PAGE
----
By Purushottam Nayak
Raikia, Dec. 16, 2018: A Catholic school in Odisha that survived two rounds of anti-Christian violence set aside past memories and pledged to serve society as it celebrated annual day.
“The school started on August 2, 2004, the same year Our Lady of Charity Church, Raikia, faced vandalism,” recalled Daughter of Charity Sister Maria Goretti Senapati, superior of the St. Catherine’s House in Raikia, a major town in the Kandhamal district of Odisha.
The nuns manage the St Catherine’s English Medium School that shares the church’s campus.
“After the first attack we continued the school with fear. We underwent fear, mental agony during the 2008 persecution. However, the attackers spared us since majority of students are Hindus,” Sister Senapati told Matters India while watching the annual day programs on December 15.
Kandhamal district was the epicenter of anti-Christian violence in 2008 that killed nearly 100 people and displaced more than 56,000.
Rajendra Prasad Ranji, sub-collector of Balliguda who was the chief guest on the annual day, lauded the management and school for the commitment to help the students intellectual, social and psychological growth.
“Student life is very enjoyable life provided you have thirst for knowledge,” he told the students. “Education plays very significant role in shaping society. School is for overall growth of students,” he added.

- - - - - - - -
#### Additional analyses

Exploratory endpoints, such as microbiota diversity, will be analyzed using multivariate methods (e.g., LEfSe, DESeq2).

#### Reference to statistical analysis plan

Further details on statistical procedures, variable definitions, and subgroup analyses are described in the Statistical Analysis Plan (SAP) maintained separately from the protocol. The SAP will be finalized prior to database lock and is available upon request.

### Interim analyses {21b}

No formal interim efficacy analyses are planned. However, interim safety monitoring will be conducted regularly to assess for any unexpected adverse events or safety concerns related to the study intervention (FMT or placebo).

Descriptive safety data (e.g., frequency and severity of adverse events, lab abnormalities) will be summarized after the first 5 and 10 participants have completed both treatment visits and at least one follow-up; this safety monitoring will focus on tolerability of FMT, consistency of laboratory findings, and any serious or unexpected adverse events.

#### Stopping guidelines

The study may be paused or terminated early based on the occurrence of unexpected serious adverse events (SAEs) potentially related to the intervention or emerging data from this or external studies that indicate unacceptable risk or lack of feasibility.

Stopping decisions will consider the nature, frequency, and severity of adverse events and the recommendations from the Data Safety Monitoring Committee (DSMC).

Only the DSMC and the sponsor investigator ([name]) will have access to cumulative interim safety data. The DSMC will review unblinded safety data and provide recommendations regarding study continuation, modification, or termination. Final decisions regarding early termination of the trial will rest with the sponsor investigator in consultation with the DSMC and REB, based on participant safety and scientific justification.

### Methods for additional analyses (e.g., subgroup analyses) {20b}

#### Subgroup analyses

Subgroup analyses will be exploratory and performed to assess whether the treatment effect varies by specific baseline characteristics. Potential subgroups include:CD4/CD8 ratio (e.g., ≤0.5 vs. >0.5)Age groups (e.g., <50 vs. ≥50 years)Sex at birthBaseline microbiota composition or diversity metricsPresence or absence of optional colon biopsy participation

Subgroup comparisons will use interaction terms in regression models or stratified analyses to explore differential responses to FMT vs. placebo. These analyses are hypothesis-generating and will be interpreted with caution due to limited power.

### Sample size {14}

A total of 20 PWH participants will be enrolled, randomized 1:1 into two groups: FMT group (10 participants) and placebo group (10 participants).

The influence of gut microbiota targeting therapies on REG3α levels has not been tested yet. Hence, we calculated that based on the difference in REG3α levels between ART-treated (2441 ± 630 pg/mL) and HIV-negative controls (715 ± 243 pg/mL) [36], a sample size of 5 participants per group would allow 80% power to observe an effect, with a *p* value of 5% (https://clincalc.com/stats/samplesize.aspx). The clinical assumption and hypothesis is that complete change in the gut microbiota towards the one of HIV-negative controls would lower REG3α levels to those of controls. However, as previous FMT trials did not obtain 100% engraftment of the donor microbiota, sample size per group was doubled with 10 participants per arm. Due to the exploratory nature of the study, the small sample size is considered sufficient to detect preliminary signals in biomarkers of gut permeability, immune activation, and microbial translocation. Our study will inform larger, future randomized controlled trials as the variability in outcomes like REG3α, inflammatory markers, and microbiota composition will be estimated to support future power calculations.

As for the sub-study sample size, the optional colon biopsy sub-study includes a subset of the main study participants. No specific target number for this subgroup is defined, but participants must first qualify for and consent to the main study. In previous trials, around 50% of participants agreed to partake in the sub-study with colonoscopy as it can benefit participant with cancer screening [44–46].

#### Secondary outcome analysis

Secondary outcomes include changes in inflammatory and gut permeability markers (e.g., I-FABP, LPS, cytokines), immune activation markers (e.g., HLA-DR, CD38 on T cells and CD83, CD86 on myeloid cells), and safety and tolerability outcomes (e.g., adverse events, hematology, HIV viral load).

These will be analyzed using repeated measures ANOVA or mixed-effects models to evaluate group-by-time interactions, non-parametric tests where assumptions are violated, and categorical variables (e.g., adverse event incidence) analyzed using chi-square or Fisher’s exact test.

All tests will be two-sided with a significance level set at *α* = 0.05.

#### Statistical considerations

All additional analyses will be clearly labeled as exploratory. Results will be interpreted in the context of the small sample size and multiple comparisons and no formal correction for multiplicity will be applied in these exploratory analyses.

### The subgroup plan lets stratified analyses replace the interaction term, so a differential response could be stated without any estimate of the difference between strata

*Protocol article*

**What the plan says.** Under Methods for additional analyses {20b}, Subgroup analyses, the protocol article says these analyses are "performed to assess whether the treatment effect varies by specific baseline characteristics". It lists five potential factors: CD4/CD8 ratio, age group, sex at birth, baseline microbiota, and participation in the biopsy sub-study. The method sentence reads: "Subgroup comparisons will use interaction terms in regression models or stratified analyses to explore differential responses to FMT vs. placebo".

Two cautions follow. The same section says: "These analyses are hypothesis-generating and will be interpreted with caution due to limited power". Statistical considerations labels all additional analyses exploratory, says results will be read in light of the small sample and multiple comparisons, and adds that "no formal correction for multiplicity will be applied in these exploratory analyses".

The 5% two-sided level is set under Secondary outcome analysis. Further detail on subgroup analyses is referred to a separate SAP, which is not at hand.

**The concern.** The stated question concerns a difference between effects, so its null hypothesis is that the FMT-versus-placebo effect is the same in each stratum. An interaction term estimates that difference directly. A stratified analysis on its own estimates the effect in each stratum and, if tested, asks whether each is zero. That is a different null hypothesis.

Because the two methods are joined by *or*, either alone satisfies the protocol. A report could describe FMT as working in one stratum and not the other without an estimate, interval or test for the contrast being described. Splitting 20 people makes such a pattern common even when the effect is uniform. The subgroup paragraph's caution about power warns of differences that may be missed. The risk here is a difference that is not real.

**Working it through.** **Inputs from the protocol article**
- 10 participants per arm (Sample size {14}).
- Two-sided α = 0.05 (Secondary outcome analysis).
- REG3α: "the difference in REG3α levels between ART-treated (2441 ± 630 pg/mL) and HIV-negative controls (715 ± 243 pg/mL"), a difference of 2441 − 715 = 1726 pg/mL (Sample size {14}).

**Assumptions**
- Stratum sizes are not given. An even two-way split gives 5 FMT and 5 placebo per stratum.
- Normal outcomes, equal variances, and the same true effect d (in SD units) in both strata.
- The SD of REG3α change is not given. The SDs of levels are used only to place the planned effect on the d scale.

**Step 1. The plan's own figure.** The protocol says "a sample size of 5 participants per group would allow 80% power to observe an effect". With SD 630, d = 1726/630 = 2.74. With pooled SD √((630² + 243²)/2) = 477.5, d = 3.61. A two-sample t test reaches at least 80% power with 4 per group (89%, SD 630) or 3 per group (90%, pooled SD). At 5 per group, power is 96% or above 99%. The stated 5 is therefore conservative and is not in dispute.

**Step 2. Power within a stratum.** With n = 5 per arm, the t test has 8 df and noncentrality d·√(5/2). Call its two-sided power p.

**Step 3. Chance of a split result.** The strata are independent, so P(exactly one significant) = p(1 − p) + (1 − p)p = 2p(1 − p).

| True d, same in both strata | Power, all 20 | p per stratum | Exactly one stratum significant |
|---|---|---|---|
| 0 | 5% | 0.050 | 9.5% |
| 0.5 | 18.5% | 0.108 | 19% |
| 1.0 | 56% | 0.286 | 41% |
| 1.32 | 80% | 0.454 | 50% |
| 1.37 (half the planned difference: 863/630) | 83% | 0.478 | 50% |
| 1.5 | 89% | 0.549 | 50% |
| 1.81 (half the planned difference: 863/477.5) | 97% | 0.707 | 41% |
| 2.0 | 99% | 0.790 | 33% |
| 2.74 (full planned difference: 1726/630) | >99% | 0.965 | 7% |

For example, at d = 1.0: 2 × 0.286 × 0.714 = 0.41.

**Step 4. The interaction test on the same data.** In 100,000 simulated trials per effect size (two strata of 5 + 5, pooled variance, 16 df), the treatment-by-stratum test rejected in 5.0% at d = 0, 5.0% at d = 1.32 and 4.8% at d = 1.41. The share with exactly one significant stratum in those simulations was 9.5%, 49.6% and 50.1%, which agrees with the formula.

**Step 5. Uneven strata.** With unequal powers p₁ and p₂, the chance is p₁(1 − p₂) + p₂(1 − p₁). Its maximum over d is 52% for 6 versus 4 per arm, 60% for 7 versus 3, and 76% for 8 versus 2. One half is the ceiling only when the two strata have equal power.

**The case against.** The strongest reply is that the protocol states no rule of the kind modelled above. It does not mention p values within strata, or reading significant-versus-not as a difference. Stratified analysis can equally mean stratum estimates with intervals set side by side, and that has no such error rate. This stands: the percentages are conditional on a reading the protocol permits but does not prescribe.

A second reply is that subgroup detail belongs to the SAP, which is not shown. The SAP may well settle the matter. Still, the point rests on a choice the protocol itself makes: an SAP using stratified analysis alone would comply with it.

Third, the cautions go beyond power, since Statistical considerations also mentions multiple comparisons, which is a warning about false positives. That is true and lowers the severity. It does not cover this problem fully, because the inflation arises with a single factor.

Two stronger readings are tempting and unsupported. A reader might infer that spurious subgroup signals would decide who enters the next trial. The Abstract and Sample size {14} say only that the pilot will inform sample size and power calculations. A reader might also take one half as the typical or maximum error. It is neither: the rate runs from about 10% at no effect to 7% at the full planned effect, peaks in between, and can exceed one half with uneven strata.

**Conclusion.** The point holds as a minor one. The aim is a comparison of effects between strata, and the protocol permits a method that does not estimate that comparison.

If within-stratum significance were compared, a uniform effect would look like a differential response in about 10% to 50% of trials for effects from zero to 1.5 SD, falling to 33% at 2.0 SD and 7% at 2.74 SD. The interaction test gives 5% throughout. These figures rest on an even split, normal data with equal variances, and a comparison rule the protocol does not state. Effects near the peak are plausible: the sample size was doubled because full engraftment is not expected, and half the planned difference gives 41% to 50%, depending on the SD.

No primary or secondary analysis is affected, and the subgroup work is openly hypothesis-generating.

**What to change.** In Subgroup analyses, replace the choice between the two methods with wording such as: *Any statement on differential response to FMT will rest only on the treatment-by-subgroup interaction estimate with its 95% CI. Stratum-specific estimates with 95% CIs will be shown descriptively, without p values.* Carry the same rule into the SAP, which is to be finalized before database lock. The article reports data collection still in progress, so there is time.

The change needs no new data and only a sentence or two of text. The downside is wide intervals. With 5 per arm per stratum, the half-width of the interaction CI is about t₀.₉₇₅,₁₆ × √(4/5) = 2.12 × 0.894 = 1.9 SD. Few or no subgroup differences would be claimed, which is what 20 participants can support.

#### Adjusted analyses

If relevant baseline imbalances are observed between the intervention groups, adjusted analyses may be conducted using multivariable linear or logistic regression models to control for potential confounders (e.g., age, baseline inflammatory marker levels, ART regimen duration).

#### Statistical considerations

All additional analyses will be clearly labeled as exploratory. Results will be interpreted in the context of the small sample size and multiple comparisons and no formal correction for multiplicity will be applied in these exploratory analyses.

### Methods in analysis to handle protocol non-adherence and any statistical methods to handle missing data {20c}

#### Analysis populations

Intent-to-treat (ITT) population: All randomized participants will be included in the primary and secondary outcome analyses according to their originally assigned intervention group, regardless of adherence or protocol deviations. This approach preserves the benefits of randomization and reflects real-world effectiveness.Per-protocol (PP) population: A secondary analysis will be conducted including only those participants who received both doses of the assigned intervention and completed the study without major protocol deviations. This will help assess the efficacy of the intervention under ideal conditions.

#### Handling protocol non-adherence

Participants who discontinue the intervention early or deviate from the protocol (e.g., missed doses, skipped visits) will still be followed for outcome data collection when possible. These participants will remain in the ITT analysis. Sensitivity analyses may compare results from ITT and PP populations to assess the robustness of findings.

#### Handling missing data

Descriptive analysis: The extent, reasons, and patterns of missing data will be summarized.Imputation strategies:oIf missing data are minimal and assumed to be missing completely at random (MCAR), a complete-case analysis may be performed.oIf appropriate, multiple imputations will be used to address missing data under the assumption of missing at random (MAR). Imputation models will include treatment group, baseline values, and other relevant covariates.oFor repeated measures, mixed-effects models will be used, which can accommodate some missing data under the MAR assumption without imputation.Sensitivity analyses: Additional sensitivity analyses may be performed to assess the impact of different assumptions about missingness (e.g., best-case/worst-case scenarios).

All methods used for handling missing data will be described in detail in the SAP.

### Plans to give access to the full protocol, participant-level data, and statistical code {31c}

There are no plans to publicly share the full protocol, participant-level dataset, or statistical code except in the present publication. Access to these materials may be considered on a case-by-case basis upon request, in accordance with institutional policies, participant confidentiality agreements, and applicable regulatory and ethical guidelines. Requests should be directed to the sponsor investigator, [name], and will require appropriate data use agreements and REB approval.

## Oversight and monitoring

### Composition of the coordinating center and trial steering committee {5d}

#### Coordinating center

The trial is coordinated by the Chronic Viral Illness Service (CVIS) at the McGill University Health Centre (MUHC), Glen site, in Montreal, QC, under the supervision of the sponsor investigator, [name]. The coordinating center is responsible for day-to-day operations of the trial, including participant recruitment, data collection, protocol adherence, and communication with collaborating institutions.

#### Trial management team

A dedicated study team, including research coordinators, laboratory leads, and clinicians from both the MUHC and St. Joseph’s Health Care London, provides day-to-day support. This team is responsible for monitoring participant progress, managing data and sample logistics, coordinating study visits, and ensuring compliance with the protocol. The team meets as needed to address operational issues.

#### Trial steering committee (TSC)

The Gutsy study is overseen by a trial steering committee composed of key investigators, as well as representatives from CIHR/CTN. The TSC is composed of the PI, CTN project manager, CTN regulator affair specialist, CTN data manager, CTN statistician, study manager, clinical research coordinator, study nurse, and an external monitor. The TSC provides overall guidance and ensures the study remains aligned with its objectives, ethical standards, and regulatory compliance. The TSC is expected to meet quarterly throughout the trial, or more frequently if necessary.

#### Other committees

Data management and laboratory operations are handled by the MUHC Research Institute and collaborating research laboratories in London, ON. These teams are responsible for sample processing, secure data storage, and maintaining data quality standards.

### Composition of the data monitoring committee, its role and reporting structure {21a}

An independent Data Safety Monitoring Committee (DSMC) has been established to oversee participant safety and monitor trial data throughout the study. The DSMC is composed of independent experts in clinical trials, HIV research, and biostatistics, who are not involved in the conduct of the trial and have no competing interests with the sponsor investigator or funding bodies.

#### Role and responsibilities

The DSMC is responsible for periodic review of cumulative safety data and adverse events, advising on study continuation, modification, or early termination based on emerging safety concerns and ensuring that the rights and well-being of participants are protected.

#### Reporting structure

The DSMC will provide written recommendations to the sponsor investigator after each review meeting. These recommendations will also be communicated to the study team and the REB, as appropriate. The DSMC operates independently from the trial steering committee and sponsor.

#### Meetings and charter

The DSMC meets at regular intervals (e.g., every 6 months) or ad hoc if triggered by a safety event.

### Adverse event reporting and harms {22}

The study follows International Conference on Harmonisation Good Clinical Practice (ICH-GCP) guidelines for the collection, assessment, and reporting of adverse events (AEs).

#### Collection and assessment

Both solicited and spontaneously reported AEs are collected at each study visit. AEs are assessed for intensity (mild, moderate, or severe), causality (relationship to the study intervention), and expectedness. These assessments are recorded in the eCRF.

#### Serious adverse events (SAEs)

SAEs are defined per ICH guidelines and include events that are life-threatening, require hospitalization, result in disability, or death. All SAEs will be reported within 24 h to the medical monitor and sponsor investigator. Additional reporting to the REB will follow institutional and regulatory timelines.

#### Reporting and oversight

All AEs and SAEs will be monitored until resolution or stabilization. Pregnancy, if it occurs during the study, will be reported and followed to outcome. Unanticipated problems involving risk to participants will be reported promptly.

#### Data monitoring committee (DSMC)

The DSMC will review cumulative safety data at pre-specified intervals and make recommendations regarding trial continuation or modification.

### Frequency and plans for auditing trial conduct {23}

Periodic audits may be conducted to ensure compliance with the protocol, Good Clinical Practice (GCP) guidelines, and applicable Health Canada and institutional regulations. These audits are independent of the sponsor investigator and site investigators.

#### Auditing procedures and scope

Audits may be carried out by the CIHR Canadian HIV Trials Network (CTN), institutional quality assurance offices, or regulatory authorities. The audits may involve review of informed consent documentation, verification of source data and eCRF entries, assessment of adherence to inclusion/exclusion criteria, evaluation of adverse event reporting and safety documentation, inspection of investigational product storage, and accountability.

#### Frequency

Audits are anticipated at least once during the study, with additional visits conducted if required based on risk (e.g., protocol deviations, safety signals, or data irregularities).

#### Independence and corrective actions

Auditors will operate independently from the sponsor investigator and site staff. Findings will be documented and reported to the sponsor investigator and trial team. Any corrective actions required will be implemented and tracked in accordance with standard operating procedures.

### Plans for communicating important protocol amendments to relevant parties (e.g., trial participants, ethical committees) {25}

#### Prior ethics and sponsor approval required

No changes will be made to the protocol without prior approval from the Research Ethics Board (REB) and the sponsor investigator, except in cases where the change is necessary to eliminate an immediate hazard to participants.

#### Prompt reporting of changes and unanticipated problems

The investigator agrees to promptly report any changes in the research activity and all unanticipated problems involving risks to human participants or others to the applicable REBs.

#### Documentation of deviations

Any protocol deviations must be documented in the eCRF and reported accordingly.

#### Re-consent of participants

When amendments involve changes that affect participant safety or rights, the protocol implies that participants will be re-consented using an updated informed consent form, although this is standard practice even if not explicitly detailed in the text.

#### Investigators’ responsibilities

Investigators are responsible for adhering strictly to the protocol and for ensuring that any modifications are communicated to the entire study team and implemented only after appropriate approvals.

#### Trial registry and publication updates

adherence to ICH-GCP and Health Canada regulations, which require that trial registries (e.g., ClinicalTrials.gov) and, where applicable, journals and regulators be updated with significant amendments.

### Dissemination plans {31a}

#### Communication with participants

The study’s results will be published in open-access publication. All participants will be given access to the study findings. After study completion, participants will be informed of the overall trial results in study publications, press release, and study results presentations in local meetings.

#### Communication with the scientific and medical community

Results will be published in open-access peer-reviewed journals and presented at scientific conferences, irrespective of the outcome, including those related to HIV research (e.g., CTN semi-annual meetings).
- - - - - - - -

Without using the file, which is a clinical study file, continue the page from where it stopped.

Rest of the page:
School principal Daughters of Charity Sister Saila Bala Mali told students that “Learning gives creativity, creativity leads to thinking, thinking provides knowledge, knowledge makes one great.”
She said they opened the school respecting local people’s request for an English medium School in their locality.
Now the school is 14 years old. Its beginning was very simple,” she added.
The students performed different dances on the occasion for parents and dignitaries.
“I have great desire to make my children as good as the children of rich families,” said Subasini Pradhan, a Kandhamal survivor whose son Gyan Prakash Pradhan is a third grader in the school.
The school, which conducts classes from first to tenth grades, now has 340 students. Among them, 125 are Catholic Kandhamal survivors.